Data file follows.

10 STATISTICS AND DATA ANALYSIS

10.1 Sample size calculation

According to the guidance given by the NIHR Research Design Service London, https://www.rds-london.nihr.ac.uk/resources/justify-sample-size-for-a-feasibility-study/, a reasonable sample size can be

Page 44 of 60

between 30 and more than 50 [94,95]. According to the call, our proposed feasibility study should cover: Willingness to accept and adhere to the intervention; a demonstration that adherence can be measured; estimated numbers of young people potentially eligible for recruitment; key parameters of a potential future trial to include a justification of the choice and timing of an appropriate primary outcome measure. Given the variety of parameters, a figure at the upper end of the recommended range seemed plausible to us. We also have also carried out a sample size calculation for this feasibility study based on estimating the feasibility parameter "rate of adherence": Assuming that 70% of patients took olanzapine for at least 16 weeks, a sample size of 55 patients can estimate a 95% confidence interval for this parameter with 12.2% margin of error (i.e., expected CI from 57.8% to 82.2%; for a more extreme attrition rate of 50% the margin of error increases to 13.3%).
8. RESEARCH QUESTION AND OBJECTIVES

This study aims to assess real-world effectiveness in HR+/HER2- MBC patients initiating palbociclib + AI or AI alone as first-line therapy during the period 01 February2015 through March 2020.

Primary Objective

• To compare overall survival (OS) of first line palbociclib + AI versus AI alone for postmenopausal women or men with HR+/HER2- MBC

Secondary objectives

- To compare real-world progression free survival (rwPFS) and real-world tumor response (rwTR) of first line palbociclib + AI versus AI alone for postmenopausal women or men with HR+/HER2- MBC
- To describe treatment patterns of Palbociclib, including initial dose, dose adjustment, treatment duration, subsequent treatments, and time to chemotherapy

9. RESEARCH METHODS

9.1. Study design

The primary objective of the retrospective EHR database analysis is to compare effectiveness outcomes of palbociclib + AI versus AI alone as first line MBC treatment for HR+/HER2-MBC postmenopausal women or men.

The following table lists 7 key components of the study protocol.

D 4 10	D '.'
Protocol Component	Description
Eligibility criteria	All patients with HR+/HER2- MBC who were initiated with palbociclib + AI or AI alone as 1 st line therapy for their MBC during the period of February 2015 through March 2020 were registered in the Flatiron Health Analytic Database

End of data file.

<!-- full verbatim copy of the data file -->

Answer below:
10 STATISTICS AND DATA ANALYSIS

10.1 Sample size calculation

According to the guidance given by the NIHR Research Design Service London, https://www.rds-london.nihr.ac.uk/resources/justify-sample-size-for-a-feasibility-study/, a reasonable sample size can be

Page 44 of 60

between 30 and more than 50 [94,95]. According to the call, our proposed feasibility study should cover: Willingness to accept and adhere to the intervention; a demonstration that adherence can be measured; estimated numbers of young people potentially eligible for recruitment; key parameters of a potential future trial to include a justification of the choice and timing of an appropriate primary outcome measure. Given the variety of parameters, a figure at the upper end of the recommended range seemed plausible to us. We also have also carried out a sample size calculation for this feasibility study based on estimating the feasibility parameter "rate of adherence": Assuming that 70% of patients took olanzapine for at least 16 weeks, a sample size of 55 patients can estimate a 95% confidence interval for this parameter with 12.2% margin of error (i.e., expected CI from 57.8% to 82.2%; for a more extreme attrition rate of 50% the margin of error increases to 13.3%).
8. RESEARCH QUESTION AND OBJECTIVES

This study aims to assess real-world effectiveness in HR+/HER2- MBC patients initiating palbociclib + AI or AI alone as first-line therapy during the period 01 February2015 through March 2020.

Primary Objective

• To compare overall survival (OS) of first line palbociclib + AI versus AI alone for postmenopausal women or men with HR+/HER2- MBC

Secondary objectives

- To compare real-world progression free survival (rwPFS) and real-world tumor response (rwTR) of first line palbociclib + AI versus AI alone for postmenopausal women or men with HR+/HER2- MBC
- To describe treatment patterns of Palbociclib, including initial dose, dose adjustment, treatment duration, subsequent treatments, and time to chemotherapy

9. RESEARCH METHODS

9.1. Study design

The primary objective of the retrospective EHR database analysis is to compare effectiveness outcomes of palbociclib + AI versus AI alone as first line MBC treatment for HR+/HER2-MBC postmenopausal women or men.

The following table lists 7 key components of the study protocol.

D 4 10	D '.'
Protocol Component	Description
Eligibility criteria	All patients with HR+/HER2- MBC who were initiated with palbociclib + AI or AI alone as 1 st line therapy for their MBC during the period of February 2015 through March 2020 were registered in the Flatiron Health Analytic Database